By: Jake Stofan | Capitol News Service
June 24, 2019
Photo Source: Barbetorte / CC BY-SA 3.0 / MGN
TALLAHASSEE, Fla. (CNS) -- Hemp advocates at the third and final rule making workshop in the state's capital city are hoping to see Governor Ron DeSantis sign the bill legalizing the plants cultivation and sale before the end of the week.
In an exclusive interview, Governor Ron DeSantis told us he intends to approve the hemp bill.
"It can be valuable for agriculture so the legislature obviously felt it was worth a shot so I'm going to sign it,” said DeSantis.
Ag Commissioner Nikki Fried has already had her agency draft rules for how the new industry will be regulated.
The 23 page draft document covers areas like importation, licensing and testing.
“If there are safe products out there we want those promoted and ones that are not tested, not labeled correctly those are going to come off the shelves,” said Fried.
The Department of Agriculture just wrapped up a statewide workshop tour, were it took input from those eyeing the industry.
While the Department hopes hemp will be a viable crop for small farmers up to large corperations, some farmers expressed concerns the proposed regulations may be over-burdensome.
David Avent is a sixth-generation Florida farmer hit hard by Hurricane Michael.
“I'm looking for something to make some money to send my children to Maclay School and I can't do it growing pine trees at the moment,” said Avent. "The least amount of regulations and rules would be much appreciated on the farmers who are suffering greatly under this time."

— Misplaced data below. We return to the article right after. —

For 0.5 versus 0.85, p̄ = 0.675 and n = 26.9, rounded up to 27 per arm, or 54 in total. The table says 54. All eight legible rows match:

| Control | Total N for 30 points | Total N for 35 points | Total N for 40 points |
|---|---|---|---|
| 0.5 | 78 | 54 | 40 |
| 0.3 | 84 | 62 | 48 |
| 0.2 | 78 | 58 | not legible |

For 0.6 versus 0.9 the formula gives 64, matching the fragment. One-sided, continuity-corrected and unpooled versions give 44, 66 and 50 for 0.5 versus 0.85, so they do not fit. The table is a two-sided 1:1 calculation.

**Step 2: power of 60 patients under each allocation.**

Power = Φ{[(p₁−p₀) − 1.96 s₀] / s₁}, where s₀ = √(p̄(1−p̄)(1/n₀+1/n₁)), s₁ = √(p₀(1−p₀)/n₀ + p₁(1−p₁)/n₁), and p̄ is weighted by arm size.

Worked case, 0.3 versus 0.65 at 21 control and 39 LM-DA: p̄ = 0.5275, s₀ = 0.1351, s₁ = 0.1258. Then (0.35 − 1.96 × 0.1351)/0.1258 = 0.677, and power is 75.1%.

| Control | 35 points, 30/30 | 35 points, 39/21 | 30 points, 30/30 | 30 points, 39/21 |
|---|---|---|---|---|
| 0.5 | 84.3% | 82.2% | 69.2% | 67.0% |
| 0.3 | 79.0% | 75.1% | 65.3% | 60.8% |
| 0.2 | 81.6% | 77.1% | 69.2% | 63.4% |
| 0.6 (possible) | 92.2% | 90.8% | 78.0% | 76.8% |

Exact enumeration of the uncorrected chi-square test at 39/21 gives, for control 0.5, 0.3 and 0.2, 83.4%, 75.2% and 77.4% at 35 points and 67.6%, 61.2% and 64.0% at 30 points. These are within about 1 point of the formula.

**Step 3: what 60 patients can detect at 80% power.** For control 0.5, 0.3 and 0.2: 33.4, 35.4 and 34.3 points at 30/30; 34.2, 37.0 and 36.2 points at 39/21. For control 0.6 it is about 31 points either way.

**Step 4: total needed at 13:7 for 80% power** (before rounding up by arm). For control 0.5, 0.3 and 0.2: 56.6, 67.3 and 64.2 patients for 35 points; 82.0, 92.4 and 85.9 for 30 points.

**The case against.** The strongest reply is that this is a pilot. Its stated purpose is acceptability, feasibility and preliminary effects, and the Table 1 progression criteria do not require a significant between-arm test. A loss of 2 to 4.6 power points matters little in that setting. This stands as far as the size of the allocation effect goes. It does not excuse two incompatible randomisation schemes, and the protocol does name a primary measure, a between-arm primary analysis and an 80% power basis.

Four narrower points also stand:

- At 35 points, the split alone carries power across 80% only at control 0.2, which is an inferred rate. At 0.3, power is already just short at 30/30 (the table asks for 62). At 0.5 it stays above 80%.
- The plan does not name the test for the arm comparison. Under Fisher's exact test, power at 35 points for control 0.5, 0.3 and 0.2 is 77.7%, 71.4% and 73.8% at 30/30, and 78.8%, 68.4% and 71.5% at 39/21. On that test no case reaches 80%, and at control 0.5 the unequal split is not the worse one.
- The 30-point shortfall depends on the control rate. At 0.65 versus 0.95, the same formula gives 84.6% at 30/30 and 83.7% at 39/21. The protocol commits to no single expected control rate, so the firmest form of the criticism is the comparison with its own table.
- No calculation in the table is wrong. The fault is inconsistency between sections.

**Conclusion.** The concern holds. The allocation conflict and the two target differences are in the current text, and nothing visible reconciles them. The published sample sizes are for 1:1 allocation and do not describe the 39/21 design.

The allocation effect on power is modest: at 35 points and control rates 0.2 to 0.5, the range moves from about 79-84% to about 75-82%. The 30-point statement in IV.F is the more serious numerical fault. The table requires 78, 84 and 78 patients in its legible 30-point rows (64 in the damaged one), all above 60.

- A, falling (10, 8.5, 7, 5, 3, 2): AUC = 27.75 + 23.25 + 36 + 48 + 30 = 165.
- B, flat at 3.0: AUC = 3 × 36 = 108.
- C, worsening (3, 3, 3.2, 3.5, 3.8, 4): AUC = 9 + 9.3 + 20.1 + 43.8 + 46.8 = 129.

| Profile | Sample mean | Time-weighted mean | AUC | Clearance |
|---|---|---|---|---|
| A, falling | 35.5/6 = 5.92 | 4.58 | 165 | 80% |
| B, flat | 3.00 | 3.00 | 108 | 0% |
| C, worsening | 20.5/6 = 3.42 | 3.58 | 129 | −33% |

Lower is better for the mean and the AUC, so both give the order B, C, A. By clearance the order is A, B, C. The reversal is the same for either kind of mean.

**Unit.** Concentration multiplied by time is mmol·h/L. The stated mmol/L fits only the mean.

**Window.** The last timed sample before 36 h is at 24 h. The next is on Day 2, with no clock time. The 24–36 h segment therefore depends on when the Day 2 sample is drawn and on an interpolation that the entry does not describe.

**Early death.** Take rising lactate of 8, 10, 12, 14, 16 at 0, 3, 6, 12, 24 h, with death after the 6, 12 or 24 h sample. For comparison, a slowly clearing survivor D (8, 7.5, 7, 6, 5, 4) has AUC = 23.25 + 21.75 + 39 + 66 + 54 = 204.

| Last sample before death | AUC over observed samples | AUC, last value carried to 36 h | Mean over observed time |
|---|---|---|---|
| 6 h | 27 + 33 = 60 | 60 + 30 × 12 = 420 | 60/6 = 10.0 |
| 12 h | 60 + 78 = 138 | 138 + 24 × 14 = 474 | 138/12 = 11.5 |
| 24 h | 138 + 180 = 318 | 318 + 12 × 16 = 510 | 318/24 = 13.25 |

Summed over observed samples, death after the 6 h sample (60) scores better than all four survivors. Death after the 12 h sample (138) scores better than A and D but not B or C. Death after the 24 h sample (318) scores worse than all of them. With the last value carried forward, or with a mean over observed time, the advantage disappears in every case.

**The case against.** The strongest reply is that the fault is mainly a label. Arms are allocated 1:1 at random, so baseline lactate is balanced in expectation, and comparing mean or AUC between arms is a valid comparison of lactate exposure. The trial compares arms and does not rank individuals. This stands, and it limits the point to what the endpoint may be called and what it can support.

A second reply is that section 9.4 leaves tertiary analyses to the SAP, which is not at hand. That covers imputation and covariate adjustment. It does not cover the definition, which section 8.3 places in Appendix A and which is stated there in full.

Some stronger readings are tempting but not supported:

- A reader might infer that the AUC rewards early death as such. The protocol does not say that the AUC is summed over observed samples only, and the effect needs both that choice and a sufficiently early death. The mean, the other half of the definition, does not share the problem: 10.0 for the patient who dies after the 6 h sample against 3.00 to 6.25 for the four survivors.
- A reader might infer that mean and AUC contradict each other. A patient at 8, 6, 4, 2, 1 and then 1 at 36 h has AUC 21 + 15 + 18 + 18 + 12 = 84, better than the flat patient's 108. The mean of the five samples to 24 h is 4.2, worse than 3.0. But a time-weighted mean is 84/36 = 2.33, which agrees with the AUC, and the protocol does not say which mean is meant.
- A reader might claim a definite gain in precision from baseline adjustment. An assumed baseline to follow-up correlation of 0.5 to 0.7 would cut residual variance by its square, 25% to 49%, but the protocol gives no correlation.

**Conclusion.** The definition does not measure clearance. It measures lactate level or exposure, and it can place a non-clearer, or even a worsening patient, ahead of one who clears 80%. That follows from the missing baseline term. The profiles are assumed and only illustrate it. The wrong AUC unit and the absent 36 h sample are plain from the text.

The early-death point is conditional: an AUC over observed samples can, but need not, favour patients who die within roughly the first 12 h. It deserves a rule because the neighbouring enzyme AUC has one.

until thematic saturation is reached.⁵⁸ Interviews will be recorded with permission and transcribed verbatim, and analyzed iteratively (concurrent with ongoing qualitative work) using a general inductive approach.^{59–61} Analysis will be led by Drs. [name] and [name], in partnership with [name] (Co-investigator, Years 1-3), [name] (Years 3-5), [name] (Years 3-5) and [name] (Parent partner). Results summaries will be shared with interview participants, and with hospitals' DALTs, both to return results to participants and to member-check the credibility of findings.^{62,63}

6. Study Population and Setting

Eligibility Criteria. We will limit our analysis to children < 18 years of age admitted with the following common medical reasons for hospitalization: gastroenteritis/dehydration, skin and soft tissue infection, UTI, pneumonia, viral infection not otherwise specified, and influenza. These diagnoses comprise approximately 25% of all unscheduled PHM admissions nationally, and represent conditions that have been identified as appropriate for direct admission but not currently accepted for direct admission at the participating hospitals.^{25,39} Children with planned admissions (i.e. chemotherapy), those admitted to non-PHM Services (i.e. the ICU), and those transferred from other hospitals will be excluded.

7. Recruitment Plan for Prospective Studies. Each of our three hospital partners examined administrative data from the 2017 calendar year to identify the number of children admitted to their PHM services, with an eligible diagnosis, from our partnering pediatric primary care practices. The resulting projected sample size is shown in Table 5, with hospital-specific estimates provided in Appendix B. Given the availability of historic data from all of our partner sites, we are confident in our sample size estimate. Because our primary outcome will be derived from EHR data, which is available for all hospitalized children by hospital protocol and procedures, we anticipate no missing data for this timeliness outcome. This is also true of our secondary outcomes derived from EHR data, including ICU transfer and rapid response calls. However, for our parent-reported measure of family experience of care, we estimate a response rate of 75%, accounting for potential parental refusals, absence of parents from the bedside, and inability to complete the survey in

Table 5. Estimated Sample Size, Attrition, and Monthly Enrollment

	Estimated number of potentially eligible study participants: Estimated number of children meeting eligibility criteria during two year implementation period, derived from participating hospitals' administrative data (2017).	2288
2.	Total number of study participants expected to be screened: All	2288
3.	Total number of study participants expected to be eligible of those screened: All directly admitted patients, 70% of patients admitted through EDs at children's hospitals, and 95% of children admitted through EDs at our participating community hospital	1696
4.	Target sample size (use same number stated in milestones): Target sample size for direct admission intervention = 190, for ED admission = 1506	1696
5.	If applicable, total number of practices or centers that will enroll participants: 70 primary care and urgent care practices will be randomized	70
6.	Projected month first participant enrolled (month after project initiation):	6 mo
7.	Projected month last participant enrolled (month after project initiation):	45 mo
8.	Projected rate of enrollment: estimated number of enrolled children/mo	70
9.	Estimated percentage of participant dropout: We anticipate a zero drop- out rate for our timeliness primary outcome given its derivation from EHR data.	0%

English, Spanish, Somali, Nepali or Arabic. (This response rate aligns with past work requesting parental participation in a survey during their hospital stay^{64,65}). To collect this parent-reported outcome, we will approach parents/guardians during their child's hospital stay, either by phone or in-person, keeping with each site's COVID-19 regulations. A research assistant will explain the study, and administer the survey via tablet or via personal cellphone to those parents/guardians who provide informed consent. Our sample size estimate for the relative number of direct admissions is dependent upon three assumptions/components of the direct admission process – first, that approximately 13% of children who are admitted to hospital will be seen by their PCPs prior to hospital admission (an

He’s worried a proposed requirement that hemp exceeding the 0.3% THC threshold must be destroyed could make the crop a risky option.
“You may lose your money doing everything right,” said Avent.
Fried said special consideration for panhandle farmers, and other concerns raised in the workshops will be addressed as the rules are finalized.
“We're going through the hypotheticals now. You know, what if this happens or what is the problem here and that we're able to address those,” said Fried.
The commissioner said the goal is to finalize the rules sometime in the Fall of 2019.
Once the department submits its plan to the federal government, the USDA will have 60 days to either approve or deny the state’s application.
The hope is to have the first crop in the ground in early 2020.